DC-area companies push back return to the office plans

Empty office
A new Greater Washington Partnership survey shows COVID-19 vaccine availability and how comfortable employees feel about returning to the office are driving decisions to push back a return to D.C.-area offices. (Getty)

D.C.-area employees working from home may be working from home for several more months, with many D.C.-area employers pushing back their return to the office plans, reflecting the changing course of the coronavirus pandemic, according to a new survey by the Greater Washington Partnership.

COVID-19 vaccine availability, and how comfortable employees feel about returning to the office are driving decisions, the Greater Washington Partnership said.

Its survey, conducted in November and December, found 29% of respondents expect their workforce to be physically back at their worksites by March, down from 49% who said so in a similar survey conducted last August.

Of those surveyed, 63% expect their workforces to be back between July and September. By fall, between October and December, 76% expect their employees will be back on site.

Smaller organizations area more likely to have a larger share of their workforce back at the worksite currently or soon. The Greater Washington Partnership said organizations with fewer than 25 employees expected one-third of their workforce to be on-site this winter.

Those businesses with more than 1,000 employees expect 15% of their workforce on-site on average.

The coronavirus pandemic is also affecting the number of people visiting worksites or using services. Organizations who typically see on-site visitors, such as students, clients, customers or patients, on average expect only about one-third as many on-site visitors in January 2021 as before the pandemic.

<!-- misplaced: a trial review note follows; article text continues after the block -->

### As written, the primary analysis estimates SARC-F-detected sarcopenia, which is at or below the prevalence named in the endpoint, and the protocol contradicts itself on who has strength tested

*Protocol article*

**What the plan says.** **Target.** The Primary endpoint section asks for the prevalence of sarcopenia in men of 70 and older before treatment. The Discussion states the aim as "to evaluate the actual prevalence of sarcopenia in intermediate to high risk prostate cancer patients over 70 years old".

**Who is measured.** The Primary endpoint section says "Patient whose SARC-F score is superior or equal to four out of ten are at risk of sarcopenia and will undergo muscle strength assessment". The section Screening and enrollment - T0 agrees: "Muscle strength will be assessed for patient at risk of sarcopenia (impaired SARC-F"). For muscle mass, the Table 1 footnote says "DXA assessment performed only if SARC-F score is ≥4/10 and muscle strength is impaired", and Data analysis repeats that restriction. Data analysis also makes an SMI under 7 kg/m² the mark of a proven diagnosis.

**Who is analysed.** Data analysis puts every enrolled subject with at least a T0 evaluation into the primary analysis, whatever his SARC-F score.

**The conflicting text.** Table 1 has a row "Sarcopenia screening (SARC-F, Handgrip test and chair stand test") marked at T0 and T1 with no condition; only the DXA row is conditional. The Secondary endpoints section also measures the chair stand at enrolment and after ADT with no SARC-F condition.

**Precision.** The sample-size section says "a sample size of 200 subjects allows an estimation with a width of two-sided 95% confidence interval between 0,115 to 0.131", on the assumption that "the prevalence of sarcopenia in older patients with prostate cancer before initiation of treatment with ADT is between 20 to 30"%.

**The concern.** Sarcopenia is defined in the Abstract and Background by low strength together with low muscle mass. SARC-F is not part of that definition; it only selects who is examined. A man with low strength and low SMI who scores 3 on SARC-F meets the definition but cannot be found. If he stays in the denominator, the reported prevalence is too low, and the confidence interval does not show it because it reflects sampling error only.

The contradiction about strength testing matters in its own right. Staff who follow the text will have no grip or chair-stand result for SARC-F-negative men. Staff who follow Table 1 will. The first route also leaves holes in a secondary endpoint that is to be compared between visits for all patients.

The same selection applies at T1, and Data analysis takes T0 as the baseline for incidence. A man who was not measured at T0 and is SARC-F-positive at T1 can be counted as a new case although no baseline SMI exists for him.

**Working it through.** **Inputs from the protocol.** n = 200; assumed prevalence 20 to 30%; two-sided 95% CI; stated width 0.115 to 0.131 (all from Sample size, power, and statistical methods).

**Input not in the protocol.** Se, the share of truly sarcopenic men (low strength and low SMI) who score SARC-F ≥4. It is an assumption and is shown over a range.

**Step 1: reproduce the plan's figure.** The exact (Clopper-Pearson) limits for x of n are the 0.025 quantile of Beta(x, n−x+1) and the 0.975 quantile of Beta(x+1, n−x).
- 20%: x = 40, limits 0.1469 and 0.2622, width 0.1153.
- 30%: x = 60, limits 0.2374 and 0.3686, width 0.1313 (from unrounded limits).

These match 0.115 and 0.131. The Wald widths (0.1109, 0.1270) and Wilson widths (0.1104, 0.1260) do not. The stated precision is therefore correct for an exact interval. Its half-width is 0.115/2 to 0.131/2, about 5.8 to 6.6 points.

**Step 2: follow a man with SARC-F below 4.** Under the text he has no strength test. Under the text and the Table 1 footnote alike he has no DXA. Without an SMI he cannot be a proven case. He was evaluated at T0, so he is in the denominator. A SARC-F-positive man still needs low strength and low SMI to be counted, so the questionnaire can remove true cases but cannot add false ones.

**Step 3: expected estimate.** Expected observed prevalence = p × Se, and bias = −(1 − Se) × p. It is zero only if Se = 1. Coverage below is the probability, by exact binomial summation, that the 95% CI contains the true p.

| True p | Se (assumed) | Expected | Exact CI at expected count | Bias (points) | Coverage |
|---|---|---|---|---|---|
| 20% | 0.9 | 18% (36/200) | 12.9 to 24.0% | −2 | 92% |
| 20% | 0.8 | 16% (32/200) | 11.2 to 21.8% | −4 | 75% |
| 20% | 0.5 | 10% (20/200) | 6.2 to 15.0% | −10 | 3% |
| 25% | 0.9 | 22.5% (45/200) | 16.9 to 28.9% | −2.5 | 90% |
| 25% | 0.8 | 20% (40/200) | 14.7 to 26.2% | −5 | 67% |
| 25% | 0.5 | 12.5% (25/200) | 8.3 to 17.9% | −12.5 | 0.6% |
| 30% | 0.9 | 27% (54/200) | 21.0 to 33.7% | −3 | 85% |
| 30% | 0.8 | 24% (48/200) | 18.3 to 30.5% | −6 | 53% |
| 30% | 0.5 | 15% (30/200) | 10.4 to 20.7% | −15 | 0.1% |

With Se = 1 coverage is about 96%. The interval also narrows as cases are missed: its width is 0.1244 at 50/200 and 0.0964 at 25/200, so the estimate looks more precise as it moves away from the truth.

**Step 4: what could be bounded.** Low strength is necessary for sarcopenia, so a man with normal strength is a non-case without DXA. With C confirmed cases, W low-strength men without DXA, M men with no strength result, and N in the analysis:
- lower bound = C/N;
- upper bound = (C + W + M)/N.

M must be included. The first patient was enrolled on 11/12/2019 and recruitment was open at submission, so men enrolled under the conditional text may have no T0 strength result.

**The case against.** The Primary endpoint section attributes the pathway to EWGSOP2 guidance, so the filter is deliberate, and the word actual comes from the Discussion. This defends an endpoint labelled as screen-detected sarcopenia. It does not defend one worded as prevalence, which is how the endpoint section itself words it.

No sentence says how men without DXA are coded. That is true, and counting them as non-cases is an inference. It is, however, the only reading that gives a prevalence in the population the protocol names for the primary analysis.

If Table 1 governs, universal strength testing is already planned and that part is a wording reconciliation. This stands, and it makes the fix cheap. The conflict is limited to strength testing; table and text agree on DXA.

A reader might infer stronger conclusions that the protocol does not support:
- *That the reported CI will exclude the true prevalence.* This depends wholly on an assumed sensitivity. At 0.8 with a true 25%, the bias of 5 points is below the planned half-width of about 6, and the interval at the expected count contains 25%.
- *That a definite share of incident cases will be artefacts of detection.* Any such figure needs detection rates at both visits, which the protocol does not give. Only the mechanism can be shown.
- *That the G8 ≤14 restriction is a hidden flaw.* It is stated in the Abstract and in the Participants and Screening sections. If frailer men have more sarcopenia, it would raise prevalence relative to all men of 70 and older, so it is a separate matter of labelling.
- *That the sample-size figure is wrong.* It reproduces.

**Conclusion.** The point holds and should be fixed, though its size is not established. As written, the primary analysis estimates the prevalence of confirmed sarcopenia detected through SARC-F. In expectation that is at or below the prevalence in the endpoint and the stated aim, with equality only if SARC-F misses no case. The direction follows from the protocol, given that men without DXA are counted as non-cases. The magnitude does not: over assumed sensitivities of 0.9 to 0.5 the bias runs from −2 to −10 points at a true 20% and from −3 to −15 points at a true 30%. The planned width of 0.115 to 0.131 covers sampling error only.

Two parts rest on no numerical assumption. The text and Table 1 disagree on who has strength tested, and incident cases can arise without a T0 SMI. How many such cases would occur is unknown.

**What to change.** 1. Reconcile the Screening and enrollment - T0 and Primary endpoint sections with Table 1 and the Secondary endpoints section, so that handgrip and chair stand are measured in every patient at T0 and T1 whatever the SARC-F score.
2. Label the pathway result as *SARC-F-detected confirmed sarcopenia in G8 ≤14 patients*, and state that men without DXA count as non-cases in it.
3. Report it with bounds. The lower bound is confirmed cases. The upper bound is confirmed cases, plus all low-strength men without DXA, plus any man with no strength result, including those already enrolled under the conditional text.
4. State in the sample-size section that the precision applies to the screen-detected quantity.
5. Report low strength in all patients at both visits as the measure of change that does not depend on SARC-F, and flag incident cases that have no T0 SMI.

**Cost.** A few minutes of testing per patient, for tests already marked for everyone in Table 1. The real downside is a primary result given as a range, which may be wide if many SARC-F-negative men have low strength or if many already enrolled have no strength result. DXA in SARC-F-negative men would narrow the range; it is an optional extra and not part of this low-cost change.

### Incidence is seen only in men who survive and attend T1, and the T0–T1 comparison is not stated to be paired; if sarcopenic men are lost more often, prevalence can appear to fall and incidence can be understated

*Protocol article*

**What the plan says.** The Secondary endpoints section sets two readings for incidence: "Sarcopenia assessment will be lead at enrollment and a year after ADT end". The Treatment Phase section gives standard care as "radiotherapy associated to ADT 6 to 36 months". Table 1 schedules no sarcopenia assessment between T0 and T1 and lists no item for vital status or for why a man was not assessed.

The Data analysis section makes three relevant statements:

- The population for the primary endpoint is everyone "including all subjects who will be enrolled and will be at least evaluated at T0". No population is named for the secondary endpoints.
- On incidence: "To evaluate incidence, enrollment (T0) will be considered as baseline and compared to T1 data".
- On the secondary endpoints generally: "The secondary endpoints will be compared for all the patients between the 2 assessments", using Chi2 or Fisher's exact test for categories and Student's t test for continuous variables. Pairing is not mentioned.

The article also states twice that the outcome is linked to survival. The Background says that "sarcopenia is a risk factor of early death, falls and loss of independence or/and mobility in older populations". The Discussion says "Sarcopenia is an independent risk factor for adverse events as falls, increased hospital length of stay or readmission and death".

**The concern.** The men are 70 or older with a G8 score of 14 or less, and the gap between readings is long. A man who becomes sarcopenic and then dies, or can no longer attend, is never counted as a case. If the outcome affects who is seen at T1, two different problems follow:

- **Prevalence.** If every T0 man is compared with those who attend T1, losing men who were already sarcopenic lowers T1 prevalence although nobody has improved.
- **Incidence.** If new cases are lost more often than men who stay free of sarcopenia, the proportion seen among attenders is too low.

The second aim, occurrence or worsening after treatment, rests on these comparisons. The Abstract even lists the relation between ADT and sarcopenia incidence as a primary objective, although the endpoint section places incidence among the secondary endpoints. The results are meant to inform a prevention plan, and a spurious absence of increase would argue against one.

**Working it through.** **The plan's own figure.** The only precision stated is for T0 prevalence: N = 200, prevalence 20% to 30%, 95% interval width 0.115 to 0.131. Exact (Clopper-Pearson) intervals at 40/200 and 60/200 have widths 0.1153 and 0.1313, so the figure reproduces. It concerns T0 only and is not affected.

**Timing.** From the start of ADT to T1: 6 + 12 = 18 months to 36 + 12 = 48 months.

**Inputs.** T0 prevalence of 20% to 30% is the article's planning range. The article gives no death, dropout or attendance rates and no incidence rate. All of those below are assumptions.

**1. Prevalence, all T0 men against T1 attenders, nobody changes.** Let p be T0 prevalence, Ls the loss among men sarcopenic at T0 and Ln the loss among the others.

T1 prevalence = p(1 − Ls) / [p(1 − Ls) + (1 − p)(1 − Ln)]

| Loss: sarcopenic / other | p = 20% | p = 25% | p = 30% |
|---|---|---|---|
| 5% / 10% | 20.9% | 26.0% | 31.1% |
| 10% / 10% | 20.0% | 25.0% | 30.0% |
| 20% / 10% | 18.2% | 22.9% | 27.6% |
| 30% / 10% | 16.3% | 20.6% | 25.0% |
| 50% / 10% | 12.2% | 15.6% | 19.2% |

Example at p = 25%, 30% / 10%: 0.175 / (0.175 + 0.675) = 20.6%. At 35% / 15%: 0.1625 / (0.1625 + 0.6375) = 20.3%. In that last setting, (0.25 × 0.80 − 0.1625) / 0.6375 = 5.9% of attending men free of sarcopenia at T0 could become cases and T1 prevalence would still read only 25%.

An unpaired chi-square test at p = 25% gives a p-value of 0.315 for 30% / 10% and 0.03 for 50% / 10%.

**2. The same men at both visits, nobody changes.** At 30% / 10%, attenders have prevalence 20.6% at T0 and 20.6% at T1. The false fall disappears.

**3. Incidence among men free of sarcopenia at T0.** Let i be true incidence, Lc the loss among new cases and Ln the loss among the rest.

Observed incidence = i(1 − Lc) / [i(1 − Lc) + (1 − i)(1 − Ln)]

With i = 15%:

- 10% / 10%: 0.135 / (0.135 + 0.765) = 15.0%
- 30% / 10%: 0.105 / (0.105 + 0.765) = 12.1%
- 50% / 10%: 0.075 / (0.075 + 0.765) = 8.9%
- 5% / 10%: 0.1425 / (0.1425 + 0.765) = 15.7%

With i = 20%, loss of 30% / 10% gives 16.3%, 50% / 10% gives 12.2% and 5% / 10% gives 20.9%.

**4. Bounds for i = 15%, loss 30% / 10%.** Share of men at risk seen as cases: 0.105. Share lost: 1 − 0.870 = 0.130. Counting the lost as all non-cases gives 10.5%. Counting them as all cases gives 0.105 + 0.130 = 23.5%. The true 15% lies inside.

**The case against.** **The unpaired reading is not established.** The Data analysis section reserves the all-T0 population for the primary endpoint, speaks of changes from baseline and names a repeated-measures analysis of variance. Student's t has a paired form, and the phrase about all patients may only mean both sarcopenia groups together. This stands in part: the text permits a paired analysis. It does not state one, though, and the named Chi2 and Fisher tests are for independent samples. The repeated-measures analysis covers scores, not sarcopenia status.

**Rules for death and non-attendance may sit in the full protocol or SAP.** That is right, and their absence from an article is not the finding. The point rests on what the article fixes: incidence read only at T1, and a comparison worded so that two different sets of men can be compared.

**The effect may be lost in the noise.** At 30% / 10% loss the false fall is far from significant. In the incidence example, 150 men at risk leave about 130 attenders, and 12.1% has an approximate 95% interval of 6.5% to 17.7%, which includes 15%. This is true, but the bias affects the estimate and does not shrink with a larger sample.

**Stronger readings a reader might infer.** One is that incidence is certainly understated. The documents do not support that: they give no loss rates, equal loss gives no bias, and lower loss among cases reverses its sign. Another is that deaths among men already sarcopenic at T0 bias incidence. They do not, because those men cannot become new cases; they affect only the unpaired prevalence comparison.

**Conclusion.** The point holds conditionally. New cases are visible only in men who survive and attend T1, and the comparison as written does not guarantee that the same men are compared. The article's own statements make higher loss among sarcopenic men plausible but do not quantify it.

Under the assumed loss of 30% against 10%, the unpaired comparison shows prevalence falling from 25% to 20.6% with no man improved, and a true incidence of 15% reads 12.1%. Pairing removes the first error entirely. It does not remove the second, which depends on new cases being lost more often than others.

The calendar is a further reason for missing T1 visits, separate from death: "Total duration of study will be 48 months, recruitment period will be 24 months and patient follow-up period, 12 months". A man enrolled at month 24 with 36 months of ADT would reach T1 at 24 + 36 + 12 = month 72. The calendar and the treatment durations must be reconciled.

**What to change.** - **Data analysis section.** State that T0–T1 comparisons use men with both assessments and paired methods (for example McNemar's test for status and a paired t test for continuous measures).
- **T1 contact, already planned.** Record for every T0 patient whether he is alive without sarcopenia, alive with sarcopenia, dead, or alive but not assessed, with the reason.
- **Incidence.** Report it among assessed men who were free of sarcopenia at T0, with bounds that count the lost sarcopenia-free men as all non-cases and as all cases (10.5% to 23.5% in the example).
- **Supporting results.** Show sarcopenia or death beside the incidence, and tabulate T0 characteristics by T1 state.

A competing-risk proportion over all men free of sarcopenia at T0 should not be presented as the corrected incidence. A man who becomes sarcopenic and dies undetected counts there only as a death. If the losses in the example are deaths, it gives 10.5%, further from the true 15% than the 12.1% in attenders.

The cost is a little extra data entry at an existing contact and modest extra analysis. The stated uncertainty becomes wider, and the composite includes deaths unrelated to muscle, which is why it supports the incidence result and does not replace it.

Availability of a COVID-19 vaccine tops the list for biggest drivers for decisions regarding when to bring employees back to worksites; 60% in the survey said so. Another 51% said employee sentiment and personal health concerns are another driver in decision making.

A third of the D.C.-area workforce faces coronavirus-related personal challenges that complicate their return to the worksite, including lack of child care, immunocompromised or elderly family members and lack of access to safe transportation, the Greater Washington Partnership’s report said.

Despite expectations for more flexible work schedules, and more employees continuing to work remotely, even after the pandemic passes, 75% of D.C.-area organizations surveyed said they are not planning to make changes to the size of their current workplace real estate, with 13% saying they will look to reduce their space.

Other findings include:

  • Maintaining organizational culture and employee mental health are the most concerting ways the pandemic has disrupted workplaces.
  • Rapid testing and improved ventilation and sensors that can measure the coronavirus would be top solutions to make worksites for resilient.
  • Fifty-six percent of organizations expect some teleworking, or one or two days a week, after the coronavirus pandemic, and 13% expect teleworking most of the time.

“Since the release of our first Capital COVID-19 Snapshot, our region has continued to struggle along with the rest of the country to get a clear handle on what to expect through 2021. This refreshed regional analysis will help employers make informed decisions that will ensure a safe, inclusive and timely return to work for all their employees,” said J.B. Holston, CEO of the Greater Washington Partnership.

The Greater Washington Partnership surveyed 172 D.C.-area employers representing 875 worksites that collectively employ 139,000 people across all industry types and sizes between Nov. 11, 2020 and Dec. 11, 2020.

Read the full Capital COVID-19 Snapshot Planning for the Return to Worksites.

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